Carl Falk was a soldier in the US Army in Field Artillery, and served with the Americal Division at Chu Lai, South Vietnam, about 50 miles south of Da Nang, from November, 1969, to December, 1970. He was a Specialist-4, with MOS of 13B20, an Assistant Gunner, and was assigned to B Battery in the 1st Battalion of the 82nd Field Artillery, where he was on the crew of one of the battery's four M114 155mm Howitzers.
He served at three different outlying Landing Zones in that timeframe, including Snoopy, Debbie and Stinson. When Falk joined his unit, they were still talking about Bravo Battery's epic battle at LZ Snoopy in May, 1969. "We sent many rounds down range, but we had incoming as well," he remembered about that time. After his service Carl Falk worked in the Portland area and joined the OreANG in 1983, and retired as a Master Sergeant in June, 2008.
Richard Stearns was a young airman assigned to the 366th Tactical Fighter Wing, the Gunfighters, at Da Nang Air Base, South Vietnam, from December, 1970, to December, 1971. Da Nang was called "Rocket City" by some and with good reason. Dick Stearns remember the base being rocketed by the enemy 26 times during his tour of duty there. He worked in the release shop, responsible for the circuitry between the pickle button and the weapons rail/bomb rack. He also overhauled the pylons for mounting external stores and the black boxes connecting it all. By the end of his tour of duty, the 366th TFW was the last USAF fighter wing based in South Vietnam.
Stearns served during the time of Operation Lam Son 719, the incursion into Laos against the Ho Chi Minh trail, which the 366th TFW provided air support for. He recalled the awesome impression of times when all three fighter squadrons of the 366TFW were on a large force employment mission, "We were informed at 0600 of a maximum effort at 1300. About an hour before takeoff, everything was quiet. Fifteen minutes before takeoff, one after another aircraft fired up their engines, all the way down the line. The jets taxied out and took off four at a time with a full afterburner takeoff. The end of the runway guys were quite busy." how the entire flightline was quiet up to the time of engine start. F-4 after F-4 starting engines, taxiing and taking off was a tremendous sight. He joined the OreANG at the start of the F-4 era, where his Vietnam F-4 experience was quickly utilized - "Dick knows" became a common expression as the unit grew familiar with the Phantom II.
F-102 pilot Major Jimmy K. Angel came to Portland in 1968 with 300 combat missions and 409.5 combat hours in the F-102. He served with the 64th Fighter-Interceptor Squadron and was among the first pilots to deploy overseas in the F-102 by mid-air refueling in June, 1966, and flying across the Pacific Ocean to Clark AB, Philippines, from which he deployed forward to detachments in South Vietnam and Thailand. With this experience he became a member of the OreANG's first team to fly in the William Tell fighter-interceptor meet in 1970.
Airmen of the "Out-Country" War
Many Oregon veterans served in units based outside South Vietnam that took part in the conflict. One of the iconic aircraft of the Vietnam War was the superlative F-105 Thunderchief, the aircraft which carried out 75% of the USAF bombing missions during the Rolling Thunder air campaign. Curtis Scott, who joined the USAF before the war, made a PCS move from Portland AFB and arrived at Korat Royal Thai AFB (RTAFB), Thailand, in April, 1966, as the Rolling Thunder bombing was underway.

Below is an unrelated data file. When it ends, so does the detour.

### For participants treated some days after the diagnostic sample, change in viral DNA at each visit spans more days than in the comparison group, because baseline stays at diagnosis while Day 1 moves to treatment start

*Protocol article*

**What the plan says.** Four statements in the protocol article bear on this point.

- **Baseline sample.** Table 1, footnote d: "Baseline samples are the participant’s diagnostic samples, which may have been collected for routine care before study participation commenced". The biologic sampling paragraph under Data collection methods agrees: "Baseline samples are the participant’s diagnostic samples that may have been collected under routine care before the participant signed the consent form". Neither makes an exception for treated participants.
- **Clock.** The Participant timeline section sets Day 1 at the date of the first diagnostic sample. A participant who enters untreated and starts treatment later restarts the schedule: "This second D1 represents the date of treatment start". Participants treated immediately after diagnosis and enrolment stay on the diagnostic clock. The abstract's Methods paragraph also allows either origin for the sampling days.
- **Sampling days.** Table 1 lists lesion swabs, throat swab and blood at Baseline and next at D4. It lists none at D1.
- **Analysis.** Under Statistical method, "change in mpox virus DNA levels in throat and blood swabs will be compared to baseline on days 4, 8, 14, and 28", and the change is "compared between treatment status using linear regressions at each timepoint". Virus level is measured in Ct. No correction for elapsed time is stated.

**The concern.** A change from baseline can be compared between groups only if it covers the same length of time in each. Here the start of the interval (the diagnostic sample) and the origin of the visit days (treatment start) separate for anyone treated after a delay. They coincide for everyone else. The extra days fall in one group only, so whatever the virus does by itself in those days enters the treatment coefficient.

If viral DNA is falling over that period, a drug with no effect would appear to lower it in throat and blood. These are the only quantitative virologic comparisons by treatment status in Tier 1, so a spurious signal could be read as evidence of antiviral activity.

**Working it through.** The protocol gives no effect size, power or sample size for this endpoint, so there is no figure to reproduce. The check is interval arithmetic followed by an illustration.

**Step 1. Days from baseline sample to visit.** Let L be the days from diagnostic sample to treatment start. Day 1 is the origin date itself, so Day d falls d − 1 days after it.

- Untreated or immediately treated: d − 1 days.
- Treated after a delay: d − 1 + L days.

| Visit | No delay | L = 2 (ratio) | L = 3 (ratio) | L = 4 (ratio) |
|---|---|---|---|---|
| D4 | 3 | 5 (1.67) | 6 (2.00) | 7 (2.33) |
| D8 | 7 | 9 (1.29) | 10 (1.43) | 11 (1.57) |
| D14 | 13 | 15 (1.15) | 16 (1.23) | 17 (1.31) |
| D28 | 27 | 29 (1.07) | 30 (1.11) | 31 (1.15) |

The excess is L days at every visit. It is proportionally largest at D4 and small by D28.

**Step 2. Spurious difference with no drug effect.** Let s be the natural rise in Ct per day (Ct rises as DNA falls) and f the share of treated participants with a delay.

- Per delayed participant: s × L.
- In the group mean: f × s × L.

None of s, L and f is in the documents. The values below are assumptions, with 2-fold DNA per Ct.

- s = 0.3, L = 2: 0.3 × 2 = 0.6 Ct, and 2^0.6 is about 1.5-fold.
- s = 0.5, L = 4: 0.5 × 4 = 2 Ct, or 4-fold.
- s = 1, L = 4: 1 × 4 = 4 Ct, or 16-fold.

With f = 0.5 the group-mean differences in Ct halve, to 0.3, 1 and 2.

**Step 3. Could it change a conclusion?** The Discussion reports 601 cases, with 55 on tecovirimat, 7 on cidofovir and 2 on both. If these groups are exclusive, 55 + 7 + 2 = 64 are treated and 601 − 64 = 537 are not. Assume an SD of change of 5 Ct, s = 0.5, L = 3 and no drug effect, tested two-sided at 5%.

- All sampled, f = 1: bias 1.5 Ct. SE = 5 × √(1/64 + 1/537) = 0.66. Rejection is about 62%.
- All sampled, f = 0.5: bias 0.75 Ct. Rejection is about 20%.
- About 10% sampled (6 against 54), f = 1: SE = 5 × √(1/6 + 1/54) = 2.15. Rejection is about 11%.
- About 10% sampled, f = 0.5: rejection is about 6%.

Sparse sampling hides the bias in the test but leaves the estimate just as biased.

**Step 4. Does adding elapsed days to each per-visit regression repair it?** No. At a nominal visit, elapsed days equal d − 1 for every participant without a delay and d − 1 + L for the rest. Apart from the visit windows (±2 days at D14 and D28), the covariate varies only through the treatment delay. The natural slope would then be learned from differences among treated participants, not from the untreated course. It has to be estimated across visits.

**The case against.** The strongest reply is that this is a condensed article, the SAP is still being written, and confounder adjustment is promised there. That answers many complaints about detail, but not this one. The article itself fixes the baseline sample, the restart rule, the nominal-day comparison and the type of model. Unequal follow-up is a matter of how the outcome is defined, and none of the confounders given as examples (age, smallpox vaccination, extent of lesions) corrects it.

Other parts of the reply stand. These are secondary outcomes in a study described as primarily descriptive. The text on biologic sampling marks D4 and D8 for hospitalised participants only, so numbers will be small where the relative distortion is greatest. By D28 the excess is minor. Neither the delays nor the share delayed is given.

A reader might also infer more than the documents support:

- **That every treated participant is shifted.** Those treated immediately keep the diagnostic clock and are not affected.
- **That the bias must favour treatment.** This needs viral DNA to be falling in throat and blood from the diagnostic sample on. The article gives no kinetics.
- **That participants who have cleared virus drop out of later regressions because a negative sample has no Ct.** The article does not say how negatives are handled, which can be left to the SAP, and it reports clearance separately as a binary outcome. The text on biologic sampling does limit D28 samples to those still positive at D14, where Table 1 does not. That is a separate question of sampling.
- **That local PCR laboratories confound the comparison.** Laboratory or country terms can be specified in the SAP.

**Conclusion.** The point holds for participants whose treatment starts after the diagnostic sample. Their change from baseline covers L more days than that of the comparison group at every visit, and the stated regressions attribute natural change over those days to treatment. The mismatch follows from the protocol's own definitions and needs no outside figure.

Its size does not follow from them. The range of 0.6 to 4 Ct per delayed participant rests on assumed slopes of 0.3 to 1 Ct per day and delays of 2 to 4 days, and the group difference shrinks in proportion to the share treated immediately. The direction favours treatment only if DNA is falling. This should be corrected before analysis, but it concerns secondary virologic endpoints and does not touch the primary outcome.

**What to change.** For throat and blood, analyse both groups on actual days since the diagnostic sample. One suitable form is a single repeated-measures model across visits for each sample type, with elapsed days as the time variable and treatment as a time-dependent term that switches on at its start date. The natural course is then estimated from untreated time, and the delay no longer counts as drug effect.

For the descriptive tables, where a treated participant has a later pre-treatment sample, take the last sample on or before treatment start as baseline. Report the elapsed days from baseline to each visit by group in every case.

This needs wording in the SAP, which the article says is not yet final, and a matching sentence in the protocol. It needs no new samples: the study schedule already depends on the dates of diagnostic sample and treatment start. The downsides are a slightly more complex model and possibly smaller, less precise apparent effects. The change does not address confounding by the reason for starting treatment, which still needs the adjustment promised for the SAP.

Then an Airman First Class (A1C), Scott was technically an assistant crew chief due to his rank, but a de facto crew chief on the line at Korat. He kept the F-105D's of the 421st Tactical Fighter Squadron (TFS) flying as part of the 6234th Tactical Fighter Wing (Provisional) and then the 388th TFW which replaced it. As he hadn't been trained on the F-105, the unit sent him TDY to Kadena AB, Japan, to go through a Field Training Detachment crew chief's course. He thought well of the Thunderchief: "The F-105 had the most crew chief toys, like aft section dollies, the buddy wheels, MJ1 Jammers, etc."
A USAF combat cameraman caught him in the camera briefly in the USAF documentary from 1966 titled "There is a Way." As a crew chief in a combat zone, he saw evidence of the air war in more than just empty bomb racks. He was sent to repair the F-105 credited with the first Thunderchief MiG kill of the war, flown by 421st TFS Major Fred Tracy on 29 June 1966. It had been damaged by North Vietnamese MiG fighters 23mm and 37mm cannon shells during the fight - "...everything I touched in the cockpit just crumbled. I don't think that aircraft ever left Korat after the battle damage sustained during the MiG kill."
Scott was happy when he became a member of the 421st TFS. "We finally had an identity and belonged to somebody. We took pride in it. It was good to belong." He joined the OreANG in 1967-1969 and again from late 1971 - he became the crew chief for the F-101B flown by William Tell 1976's Top Gun aircrew, Brad Newell and Don Tonole. Curtis Scott attained the rank of Master Sergeant before he retired from the OreANG in 1994.
The F-4 Phantom II was another outstanding combat aircraft flown by the Air Force, as well as the Navy and Marines. Many OreANG veterans flew the F-4 in Southeast Asia, mostly it appears from bases in Thailand. Witness the aircrew lineup for the Redhawks William Tell 1986 Team, whom in total had accrued 3,533 combat hours over SE Asia: